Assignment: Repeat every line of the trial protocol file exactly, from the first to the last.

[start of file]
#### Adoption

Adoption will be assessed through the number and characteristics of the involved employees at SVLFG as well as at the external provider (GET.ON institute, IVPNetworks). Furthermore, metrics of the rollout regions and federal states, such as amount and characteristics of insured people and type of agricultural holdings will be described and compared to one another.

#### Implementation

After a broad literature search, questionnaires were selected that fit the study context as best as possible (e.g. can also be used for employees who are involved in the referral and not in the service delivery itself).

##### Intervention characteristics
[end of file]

#### Adoption

Adoption will be assessed through the number and characteristics of the involved employees at SVLFG as well as at the external provider (GET.ON institute, IVPNetworks). Furthermore, metrics of the rollout regions and federal states, such as amount and characteristics of insured people and type of agricultural holdings will be described and compared to one another.

#### Implementation

After a broad literature search, questionnaires were selected that fit the study context as best as possible (e.g. can also be used for employees who are involved in the referral and not in the service delivery itself).

##### Intervention characteristics